Silvi Vrait

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Silvi Vrait
Born (1951-04-28)28 April 1951
Kehra, Estonia
Died 28 June 2013(2013-06-28) (aged 62)
Tallinn, Estonia
Genres Jazz, country, rock, folk
Occupations Singer, music teacher
Instruments Vocals, Piano
Years active 1972–2013

Silvi Vrait (28 April 1951 – 28 June 2013) was an Estonian singer and music teacher.[1]


Born in Kehra in April 1951, Vrait graduated from the Kehra Music School in 1968 on piano.

In 1974 she graduated from the Tartu University on English philology and from 1994, she taught English in a secondary school in Tallinn. Vrait has also coached vocalists at the Tallinn Georg Ots Music School.

Stage career[edit]

Silvi Vrait first appeared on stage in 1972 when she performed in a TV show, and from 1976 to 1983 she was active in theatre Vanemuine in Tartu.

For being a demanded and highly popular soloist in her native Estonia, she has toured and recorded with the likes of Suuk and Fix, both on cult status in Estonia. Her style varies from jazz to country and from rock to folk.

In late 1980s, Vrait was an important figure within the Estonian armless struggle for restoring the independence, the Singing Revolution, for at least two recordings, "Väikene rahvas, väikene maa" (Small Nation, Tiny Country) and "Ei ole üksi ükski maa" (No Land Is Alone). The latter was performed by a number different important musicians of the Estonian rock scene, such as Kare Kauks, Ivo Linna, Tõnis Mägi, Gunnar Graps and many more besides Silvi Vrait.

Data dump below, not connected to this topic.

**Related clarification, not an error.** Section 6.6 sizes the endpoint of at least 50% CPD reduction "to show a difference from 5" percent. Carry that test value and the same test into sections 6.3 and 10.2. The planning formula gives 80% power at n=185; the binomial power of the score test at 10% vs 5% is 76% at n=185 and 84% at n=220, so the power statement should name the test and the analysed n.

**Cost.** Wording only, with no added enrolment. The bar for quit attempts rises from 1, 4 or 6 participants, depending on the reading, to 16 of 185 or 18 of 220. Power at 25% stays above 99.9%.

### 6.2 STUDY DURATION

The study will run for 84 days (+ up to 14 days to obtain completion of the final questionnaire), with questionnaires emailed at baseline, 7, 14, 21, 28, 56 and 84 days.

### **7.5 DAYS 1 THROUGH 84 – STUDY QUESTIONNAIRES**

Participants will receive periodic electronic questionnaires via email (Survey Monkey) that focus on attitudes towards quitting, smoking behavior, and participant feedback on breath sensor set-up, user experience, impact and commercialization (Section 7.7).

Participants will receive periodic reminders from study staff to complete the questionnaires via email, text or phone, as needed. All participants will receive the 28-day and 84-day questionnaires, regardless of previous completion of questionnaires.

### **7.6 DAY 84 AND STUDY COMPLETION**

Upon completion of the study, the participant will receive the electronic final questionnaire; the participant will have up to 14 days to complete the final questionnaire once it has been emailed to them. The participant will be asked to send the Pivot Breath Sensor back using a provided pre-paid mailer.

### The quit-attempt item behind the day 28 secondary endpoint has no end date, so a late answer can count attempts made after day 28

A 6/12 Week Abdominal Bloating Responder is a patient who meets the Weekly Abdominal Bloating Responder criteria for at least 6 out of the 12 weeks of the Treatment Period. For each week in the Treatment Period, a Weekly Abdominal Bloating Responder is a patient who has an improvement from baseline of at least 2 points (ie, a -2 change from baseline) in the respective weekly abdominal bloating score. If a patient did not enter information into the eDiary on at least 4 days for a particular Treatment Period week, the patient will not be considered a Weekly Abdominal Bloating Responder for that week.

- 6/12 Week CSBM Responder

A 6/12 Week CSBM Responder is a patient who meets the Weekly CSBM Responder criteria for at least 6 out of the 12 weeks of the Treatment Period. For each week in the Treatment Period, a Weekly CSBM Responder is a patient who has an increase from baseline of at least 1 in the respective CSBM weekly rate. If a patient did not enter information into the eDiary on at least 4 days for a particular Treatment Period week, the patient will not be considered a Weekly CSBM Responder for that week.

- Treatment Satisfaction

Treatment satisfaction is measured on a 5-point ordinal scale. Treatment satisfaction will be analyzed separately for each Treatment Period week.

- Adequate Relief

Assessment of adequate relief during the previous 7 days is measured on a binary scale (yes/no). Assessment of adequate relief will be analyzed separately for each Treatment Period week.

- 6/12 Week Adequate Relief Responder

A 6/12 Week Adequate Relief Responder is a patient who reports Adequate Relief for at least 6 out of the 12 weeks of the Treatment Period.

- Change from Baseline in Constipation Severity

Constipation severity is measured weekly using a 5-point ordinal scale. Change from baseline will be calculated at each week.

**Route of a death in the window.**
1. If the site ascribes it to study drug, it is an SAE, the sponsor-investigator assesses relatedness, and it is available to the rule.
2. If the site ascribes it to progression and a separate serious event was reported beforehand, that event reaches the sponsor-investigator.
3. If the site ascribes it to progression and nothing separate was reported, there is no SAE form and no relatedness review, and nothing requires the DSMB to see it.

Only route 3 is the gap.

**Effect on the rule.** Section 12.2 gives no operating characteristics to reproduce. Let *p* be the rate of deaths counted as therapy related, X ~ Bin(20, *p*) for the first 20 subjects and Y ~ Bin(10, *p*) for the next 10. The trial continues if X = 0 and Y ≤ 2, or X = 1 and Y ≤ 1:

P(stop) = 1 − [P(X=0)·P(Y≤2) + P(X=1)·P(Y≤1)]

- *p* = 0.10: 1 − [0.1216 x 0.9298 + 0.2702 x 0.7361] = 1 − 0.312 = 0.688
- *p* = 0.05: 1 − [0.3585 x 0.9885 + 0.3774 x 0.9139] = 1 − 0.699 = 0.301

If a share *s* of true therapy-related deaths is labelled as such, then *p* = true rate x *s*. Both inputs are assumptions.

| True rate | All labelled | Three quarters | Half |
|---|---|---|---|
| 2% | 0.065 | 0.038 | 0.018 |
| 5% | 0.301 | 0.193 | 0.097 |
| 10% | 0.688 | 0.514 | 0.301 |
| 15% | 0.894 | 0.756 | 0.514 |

Vrait has been in quite a few musicals and operas, such as Põhjaneitsi (põhjaneitsi, 1980), Porgy and Bess (Bess, 1985), Zorba (Leader, 2000), Cabaret (Fräulein Schneider, 2012), Gypsy (Rose, 1999), The King and I (Lady Thiang, 1998), Chicago (Mama Morton, 2004) and The Sound of Music (Mother Abbess, 2003, reprised in 2010).

In 1994, Silvi Vrait was the representative of Estonia at the Eurovision Song Contest, held in Dublin that year. Her song Nagu merelaine ended up on 24th place, beating only Lithuania.


In April 2013 Vrait was hospitalized with a brain tumour and died there on 28 June 2013, aged 62. She is survived by her son Silver Vrait. [2]


  1. ^ Vihmand, Jaak (2006-02-04). "Silvi Vrait — staar elu lõpuni". Postimees. Retrieved 2008-12-05.  (Estonian)
  2. ^ Suri lauljanna Silvi Vrait (Estonian)

External links[edit]

Awards and achievements
Preceded by
Estonia in the Eurovision Song Contest
Succeeded by
Maarja-Liis Ilus & Ivo Linna
with "Kaelakee hääl"